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Music talent hits the main stage

Cultural & Leisure

17-02-2021

Music talent hits the main stage

(The photo is provided by Information Services Department)

"My Main Stage" Music Production Pilot Programme is a part of the Leisure & Cultural Services Department’s 2019-20 General Education in Arts Programme for tertiary students. Launched in September last year, its goal is to nurture a new generation of aspiring music talent.

Mastering music

The pilot programme’s founder Chiu Tsang-hei mobilised other music and songwriting professionals in the industry, like Eric Kwok and Chan Wing-him, to offer students advice.

“I started the My Main Stage Music Production Pilot Programme three to four years ago. It was intended to hunt for potential music talent in secondary schools and prepare them for a career in the music industry.

“The Leisure & Cultural Services Department suggested that I should expand the programme to tertiary institutes. So the pilot programme was included in the General Education in Arts Programme for tertiary students last year.”

He explained that the assistance from the Government is crucial. It saved him from having to liaise with different institutes and made the recruitment process simpler.

The pilot programme comprises a series of workshops, masterclasses, production coaching and performances aimed at elevating students’ music production skills.


(The photo is provided by Information Services Department)

Rachel Yu studied music at her university due to her passion for music as a youngster.

Inspired by the touring talks held by eminent music producer and composer Chiu Tsang-hei, she entered the My Main Stage Music Production Pilot Programme early this year.

“I joined this programme because I wanted to seek professional advice from very experienced tutors, for example, in writing lyrics, composing or music production. I wanted to polish up my musical skills,” said Rachel.

In an achievement that took almost a year of hard work under the guidance of local music professionals, Rachel was able to produce the best version of her very own song.

Coaching online

Faced with the COVID-19 epidemic, Chiu said technology has played a vital role in making it possible for him to communicate with students while practising social distancing.

He has made good use of video conferencing software and online teaching technology to stay in touch with students.

“It enabled me to provide them with comments and critiques after I listened to their songs. It was just as easy for them to send their revised work back to me.

“I could also use emails and other tech tools to help me so I didn’t have to rely on face-to-face teaching.”

Rachel said Chiu’s support is invaluable as he has enlightened her on improving her vocals.

“At first, I sang very badly but he forced me to practise every day. Every day I sent him a music demo of me practising the song.

“For more than two weeks, I kept practising the song and my performance got better. When I recorded the vocal part, it was a lot better than before.”

Trustworthy programme

Another participant, Bu Yu, described the programme as a trusted platform to learn from local music professionals.

“We did not have the chance to learn pop music production in secondary schools. We could only enrol in music school classes on the market.

“Such classes may not be reliable and the teaching quality is not guaranteed. So I could only learn music production by myself before I joined the programme,” said Bu.

One of the tutors is Arnold Chan who believes the pilot programme is a rare opportunity for students to learn as much as they can about music production in about a year.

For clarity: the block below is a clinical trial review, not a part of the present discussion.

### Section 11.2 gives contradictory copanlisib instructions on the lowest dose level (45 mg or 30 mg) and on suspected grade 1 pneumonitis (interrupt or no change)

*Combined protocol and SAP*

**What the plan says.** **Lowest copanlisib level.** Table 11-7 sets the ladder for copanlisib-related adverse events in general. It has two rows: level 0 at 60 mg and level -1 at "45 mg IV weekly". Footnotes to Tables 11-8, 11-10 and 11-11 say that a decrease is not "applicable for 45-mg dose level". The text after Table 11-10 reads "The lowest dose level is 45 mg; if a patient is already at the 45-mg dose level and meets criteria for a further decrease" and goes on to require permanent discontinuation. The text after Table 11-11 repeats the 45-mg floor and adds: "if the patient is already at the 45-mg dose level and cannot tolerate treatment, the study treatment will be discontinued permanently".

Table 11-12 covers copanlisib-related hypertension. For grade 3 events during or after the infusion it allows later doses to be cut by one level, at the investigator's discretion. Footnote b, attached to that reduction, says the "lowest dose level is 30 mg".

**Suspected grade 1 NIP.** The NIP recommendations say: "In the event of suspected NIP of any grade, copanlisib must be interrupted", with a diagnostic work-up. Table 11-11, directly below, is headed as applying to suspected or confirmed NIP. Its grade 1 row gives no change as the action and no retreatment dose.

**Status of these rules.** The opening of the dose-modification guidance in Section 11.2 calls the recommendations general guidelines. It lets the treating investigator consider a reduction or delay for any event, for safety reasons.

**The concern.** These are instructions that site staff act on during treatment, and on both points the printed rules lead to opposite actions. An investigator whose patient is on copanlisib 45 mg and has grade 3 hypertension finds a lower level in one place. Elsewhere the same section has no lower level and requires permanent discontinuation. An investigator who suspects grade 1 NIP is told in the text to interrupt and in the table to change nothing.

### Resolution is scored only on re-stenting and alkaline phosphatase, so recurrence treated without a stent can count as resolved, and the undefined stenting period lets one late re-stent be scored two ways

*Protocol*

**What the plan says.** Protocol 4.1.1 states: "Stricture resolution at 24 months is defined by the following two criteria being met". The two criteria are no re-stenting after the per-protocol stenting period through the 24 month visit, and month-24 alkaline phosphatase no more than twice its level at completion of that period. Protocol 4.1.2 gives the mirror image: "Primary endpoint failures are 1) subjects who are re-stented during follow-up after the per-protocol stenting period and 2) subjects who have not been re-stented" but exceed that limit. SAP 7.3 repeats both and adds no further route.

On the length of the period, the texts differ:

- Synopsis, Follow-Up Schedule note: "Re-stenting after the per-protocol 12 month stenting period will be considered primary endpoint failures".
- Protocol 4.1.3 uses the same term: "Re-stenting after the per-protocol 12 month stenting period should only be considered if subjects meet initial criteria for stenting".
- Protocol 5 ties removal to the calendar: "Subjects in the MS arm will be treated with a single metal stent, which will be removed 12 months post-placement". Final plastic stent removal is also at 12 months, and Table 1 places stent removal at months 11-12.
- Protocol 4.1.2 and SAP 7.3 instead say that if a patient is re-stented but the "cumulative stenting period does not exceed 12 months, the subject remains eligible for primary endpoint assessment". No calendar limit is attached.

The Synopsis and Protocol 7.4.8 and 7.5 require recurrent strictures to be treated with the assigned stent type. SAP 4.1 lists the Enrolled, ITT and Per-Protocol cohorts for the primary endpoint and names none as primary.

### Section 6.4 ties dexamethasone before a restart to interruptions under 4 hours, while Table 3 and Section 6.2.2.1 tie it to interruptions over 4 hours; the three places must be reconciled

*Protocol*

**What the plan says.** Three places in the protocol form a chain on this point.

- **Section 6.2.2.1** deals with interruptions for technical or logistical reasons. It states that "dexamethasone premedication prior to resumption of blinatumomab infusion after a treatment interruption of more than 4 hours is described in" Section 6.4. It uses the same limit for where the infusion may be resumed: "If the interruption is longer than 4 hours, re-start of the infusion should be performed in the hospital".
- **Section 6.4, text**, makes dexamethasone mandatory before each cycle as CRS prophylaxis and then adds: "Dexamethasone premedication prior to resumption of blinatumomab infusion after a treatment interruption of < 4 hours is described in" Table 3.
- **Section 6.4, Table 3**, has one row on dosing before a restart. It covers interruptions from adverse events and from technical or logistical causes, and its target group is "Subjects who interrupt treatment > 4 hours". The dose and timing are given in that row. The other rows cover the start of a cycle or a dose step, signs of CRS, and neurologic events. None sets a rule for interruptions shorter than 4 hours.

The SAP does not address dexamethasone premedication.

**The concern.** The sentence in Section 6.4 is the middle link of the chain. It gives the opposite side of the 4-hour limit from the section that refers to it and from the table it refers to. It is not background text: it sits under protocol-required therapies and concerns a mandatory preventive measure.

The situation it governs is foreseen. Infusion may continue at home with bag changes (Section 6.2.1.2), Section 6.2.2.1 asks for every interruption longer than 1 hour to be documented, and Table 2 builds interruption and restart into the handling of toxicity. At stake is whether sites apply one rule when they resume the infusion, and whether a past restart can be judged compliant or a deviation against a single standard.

“I know a lot about the technical aspects of music production, for example, the mixing and recording process, compression, EQ - which is equalisation skills - and some balance skills.

“The students would have to spend a lot of time if they had to learn these skills by themselves from the Internet and they may have some problem-solving issues that require help from us.”

Arnold’s advice to students is to seize every opportunity to explore all aspects of music production if they truly want to excel in the music industry.

“For top singer-songwriters and producers these days, they have to do all kinds of jobs. So I think they have to grasp as much experience as they can to try to meet professional standards.”

(Information provided by Information Services Department)

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/en/cultural-and-leisure/stories/detail.htm?content-id=2393878§ion=CLA en /html/www/en/images/cultural-and-leisure/stories/cover-photo/newsgovhk_lcsdmusic_267.jpg /html/www/en/images/cultural-and-leisure/stories/cover-photo/newsgovhk_lcsdmusic_365.jpg /html/www/en/images/cultural-and-leisure/stories/cover-photo/newsgovhk_lcsdmusic_900.jpg Music talent hits the main stage (The photo is provided by Information Services Department) "My Main Stage" Music Production Pilot Programme is a part of the Leisure & Cultural Services Department’s 2019-20 General Education in Arts Programme for tertiary students. Launched in September last year, its goal is to nurture a new generation of aspiring music talent.Mastering musicThe pilot programme’s founder Chiu Tsang-hei mobilised other music and songwriting professionals in the industry, like Eric Kwok and Chan Wing-him, to offer students advice. “I started the My Main Stage Music Production Pilot Programme three to four years ago. It was intended to hunt for potential music talent in secondary schools and prepare them for a career in the music industry. “The Leisure & Cultural Services Department suggested that I should expand the programme to tertiary institutes. So the pilot programme was included in the General Education in Arts Programme for tertiary students last year.” He explained that the assistance from the Government is crucial. It saved him from having to liaise with different institutes and made the recruitment process simpler. The pilot programme comprises a series of workshops, masterclasses, production coaching and performances aimed at elevating students’ music production skills. (The photo is provided by Information Services Department) Rachel Yu studied music at her university due to her passion for music as a youngster. Inspired by the touring talks held by eminent music producer and composer Chiu Tsang-hei, she entered the My Main Stage Music Production Pilot Programme early this year. “I joined this programme because I wanted to seek professional advice from very experienced tutors, for example, in writing lyrics, composing or music production. I wanted to polish up my musical skills,” said Rachel. In an achievement that took almost a year of hard work under the guidance of local music professionals, Rachel was able to produce the best version of her very own song.Coaching onlineFaced with the COVID-19 epidemic, Chiu said technology has played a vital role in making it possible for him to communicate with students while practising social distancing. He has made good use of video conferencing software and online teaching technology to stay in touch with students. “It enabled me to provide them with comments and critiques after I listened to their songs. It was just as easy for them to send their revised work back to me. “I could also use emails and other tech tools to help me so I didn’t have to rely on face-to-face teaching.” Rachel said Chiu’s support is invaluable as he has enlightened her on improving her vocals. “At first, I sang very badly but he forced me to practise every day. Every day I sent him a music demo of me practising the song. “For more than two weeks, I kept practising the song and my performance got better. When I recorded the vocal part, it was a lot better than before.” Trustworthy programmeAnother participant, Bu Yu, described the programme as a trusted platform to learn from local music professionals. “We did not have the chance to learn pop music production in secondary schools. We could only enrol in music school classes on the market. “Such classes may not be reliable and the teaching quality is not guaranteed. So I could only learn music production by myself before I joined the programme,” said Bu. One of the tutors is Arnold Chan who believes the pilot programme is a rare opportunity for students to learn as much as they can about music production in about a year. “I know a lot about the technical aspects of music production, for example, the mixing and recording process, compression, EQ - which is equalisation skills - and some balance skills. “The students would have to spend a lot of time if they had to learn these skills by themselves from the Internet and they may have some problem-solving issues that require help from us.” Arnold’s advice to students is to seize every opportunity to explore all aspects of music production if they truly want to excel in the music industry. “For top singer-songwriters and producers these days, they have to do all kinds of jobs. So I think they have to grasp as much experience as they can to try to meet professional standards.” (Information provided by Information Services Department) 2393878 |LCSD||Music||Arts| |CLA| 2021-02-17 00:00:00.0